Unleashing the power of data in Health

The deal on the European Health Data Space will provide European’s with better control over their personal health data and enable greater privacy

By Maria da Graça Carvalho

Maria da Graça Carvalho (PT, EPP) is Parliament's Rapporteur for the proposal for a Council regulation establishing the Joint Undertakings under Horizon Europe

05 Apr 2024

The European Parliament, the Council and the Commission have finally sealed the deal on what is, without exaggeration, a landmark in the history of healthcare in Europe. With the European Health Data Space (EHDS), we are one-step closer to unleashing the enormous potential of data for heath.

The EHDS is a part of the digital transition, which is one of the major pillars of the EU’s long-term strategy. A strategy that can be traced back to the General Data Protection Regulation, published in 2016, but that received a major impulse during the present legislature.

Among the many legislative files approved over the last few years are the Data Governance Act, the Data Act – of which I was negotiator for the EPP – and, more recently, the Artificial Intelligence ACT (IA ACT), in which the EU is a pioneer.

All these files share two prerogatives: the goal of ensuring that the European Union achieves leadership in the development and use of new technologies; and the assurance that this is done under the frame of a strong set of ethical principles.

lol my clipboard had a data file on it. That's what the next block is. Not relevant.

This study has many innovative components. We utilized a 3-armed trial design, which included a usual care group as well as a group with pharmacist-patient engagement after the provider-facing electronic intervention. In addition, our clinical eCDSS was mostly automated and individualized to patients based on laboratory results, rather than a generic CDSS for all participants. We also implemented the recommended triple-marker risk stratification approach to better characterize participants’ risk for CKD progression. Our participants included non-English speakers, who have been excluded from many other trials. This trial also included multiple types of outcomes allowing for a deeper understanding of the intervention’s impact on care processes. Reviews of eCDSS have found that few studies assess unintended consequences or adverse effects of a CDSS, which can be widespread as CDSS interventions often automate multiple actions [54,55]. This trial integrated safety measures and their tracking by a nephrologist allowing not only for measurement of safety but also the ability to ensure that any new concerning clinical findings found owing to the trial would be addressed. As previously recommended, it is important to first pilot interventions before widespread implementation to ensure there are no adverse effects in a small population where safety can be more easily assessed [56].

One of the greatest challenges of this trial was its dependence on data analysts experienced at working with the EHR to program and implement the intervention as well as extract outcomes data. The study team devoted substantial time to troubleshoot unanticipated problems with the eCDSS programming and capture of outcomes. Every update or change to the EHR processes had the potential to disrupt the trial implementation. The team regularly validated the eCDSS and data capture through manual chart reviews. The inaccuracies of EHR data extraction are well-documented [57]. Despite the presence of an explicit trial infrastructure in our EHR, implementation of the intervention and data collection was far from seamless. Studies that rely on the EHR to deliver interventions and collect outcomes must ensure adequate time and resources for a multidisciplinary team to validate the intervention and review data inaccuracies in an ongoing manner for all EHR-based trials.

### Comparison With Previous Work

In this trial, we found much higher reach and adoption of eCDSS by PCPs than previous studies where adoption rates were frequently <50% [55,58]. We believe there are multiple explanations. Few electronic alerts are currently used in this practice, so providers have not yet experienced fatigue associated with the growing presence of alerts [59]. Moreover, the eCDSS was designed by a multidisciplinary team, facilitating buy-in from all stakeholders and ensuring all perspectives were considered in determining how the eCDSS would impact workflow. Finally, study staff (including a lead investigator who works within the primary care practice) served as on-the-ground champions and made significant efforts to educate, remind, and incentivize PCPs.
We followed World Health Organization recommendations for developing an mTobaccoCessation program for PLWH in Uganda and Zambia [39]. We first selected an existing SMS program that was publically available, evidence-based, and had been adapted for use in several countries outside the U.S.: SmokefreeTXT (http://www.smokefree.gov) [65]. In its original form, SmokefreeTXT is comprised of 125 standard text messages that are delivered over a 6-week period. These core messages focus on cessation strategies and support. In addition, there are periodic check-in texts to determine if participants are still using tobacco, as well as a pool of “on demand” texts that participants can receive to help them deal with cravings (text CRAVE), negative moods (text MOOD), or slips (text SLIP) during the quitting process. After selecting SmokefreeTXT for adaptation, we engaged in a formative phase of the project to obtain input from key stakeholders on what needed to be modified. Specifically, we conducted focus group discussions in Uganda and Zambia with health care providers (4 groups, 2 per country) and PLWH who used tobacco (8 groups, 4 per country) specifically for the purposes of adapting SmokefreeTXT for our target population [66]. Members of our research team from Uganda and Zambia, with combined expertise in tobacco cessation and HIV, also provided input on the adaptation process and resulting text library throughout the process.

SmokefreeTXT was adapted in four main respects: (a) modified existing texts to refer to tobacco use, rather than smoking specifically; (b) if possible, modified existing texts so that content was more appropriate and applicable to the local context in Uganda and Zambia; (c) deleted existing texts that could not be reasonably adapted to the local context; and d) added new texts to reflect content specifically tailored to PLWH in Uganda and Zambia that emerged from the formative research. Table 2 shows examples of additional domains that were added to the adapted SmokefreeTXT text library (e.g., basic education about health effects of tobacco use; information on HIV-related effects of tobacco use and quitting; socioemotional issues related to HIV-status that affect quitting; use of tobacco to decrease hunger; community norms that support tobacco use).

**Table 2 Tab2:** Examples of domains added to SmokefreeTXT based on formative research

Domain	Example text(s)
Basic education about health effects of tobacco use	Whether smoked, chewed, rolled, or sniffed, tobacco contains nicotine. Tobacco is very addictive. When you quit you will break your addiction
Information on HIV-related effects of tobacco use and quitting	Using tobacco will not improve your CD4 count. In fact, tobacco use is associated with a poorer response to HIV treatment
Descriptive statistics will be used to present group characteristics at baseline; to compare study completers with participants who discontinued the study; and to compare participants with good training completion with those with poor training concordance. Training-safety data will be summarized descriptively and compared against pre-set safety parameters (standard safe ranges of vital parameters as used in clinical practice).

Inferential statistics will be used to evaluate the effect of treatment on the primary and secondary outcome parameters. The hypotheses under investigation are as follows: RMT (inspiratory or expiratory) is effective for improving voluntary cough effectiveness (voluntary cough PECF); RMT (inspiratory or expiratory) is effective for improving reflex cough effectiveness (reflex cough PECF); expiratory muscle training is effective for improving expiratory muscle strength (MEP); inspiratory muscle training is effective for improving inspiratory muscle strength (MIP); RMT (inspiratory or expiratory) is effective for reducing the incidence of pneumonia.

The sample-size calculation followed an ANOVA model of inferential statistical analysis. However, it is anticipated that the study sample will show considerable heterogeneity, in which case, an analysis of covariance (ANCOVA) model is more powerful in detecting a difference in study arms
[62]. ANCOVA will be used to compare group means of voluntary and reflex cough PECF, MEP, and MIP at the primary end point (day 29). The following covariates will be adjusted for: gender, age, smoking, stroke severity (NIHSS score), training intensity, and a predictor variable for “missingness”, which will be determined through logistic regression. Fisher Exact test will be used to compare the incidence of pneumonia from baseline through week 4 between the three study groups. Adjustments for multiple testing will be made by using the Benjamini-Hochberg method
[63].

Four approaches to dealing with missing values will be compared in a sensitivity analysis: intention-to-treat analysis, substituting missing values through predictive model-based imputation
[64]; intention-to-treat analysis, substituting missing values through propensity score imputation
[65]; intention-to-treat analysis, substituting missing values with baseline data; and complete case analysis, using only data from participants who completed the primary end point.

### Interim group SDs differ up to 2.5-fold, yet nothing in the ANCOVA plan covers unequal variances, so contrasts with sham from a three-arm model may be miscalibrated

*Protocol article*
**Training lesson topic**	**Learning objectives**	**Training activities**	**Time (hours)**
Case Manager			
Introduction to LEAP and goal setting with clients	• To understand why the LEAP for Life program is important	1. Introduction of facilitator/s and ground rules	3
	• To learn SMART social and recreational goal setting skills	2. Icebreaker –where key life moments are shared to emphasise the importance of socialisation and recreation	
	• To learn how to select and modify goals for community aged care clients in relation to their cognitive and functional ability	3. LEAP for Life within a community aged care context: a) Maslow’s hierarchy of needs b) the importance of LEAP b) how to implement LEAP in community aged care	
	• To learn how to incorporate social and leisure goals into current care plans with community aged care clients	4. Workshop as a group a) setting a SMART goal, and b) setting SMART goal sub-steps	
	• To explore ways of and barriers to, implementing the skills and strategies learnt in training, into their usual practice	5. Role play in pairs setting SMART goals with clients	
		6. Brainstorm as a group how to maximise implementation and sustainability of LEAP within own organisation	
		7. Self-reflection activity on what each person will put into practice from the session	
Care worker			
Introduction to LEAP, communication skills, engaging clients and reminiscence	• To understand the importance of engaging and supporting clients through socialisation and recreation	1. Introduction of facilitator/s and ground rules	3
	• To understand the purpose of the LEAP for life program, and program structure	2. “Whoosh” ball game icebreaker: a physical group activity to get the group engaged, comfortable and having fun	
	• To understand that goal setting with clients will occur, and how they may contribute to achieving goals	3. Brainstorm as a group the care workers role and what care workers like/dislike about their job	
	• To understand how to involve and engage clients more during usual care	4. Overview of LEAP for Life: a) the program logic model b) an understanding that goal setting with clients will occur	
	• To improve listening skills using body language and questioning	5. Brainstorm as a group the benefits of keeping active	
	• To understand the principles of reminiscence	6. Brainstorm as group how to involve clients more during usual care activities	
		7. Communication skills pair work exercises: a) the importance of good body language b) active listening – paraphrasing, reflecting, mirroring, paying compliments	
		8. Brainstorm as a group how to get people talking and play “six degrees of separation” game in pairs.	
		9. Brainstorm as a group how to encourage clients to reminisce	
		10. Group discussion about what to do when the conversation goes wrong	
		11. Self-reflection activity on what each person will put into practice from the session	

Presently, we are already in the process of creating the practical conditions to implement this reform. For example, I am rapporteur for the ‘AI Factories’ regulation, recently approved at the ITRE committee in the European Parliament, which is an amendment to the regulation of the European high-performance computing joint undertaking (EuroHPC) aimed at ensuring that the new European network of supercomputers is fit for the purpose of Artificial Intelligence.

We need AI to harness the potential of data, and we need data for virtually every field. The potential of data for Health, however, sits in a category of its own.

Data can greatly improve the understanding that policy makers, health professionals and researchers have of diseases, thus leading to better public health strategies, better drugs and therapies. It can improve hospital practices, saving lives and achieving cost-effectiveness gains in the process. It can accelerate the development of vaccines. It can allow health experts to develop individualised, less-intrusive, therapeutic approaches, to the benefit of the patients.

The list of possibilities is endless and we finally have the legal architecture, including the EHDS and all the other files that I have mentioned, to start turning possibilities into realities.

Formally, the main goal of the EHDS is to grant all EU citizens a better control over their personal health data. Including allowing patients to access their clinical histories while travelling in the European Union, using this information to pick-up prescriptions in different Member-States and willingly sharing it with health professionals for treatment purposes. This is what we call the primary use of health data. However, in my view, it is the secondary use of this information, by researchers and national authorities, which promises to be a game changer.

Keeping control of the information in the hands of the citizens was a prerogative for the European Parliament. The final agreement includes an opt-out clause for patients that do not wish to share their health data, leaving the decision on whether to include this clause in the hands of individual Member States.

However, I am convinced that the majority of Member-States will choose this path. Furthermore, I also believe that most patients, once given all the assurances about the restricted and anonymous nature of the information shared, will understand its tremendous potential for the common good.

In partnership with


This article was produced in partnership with Roche.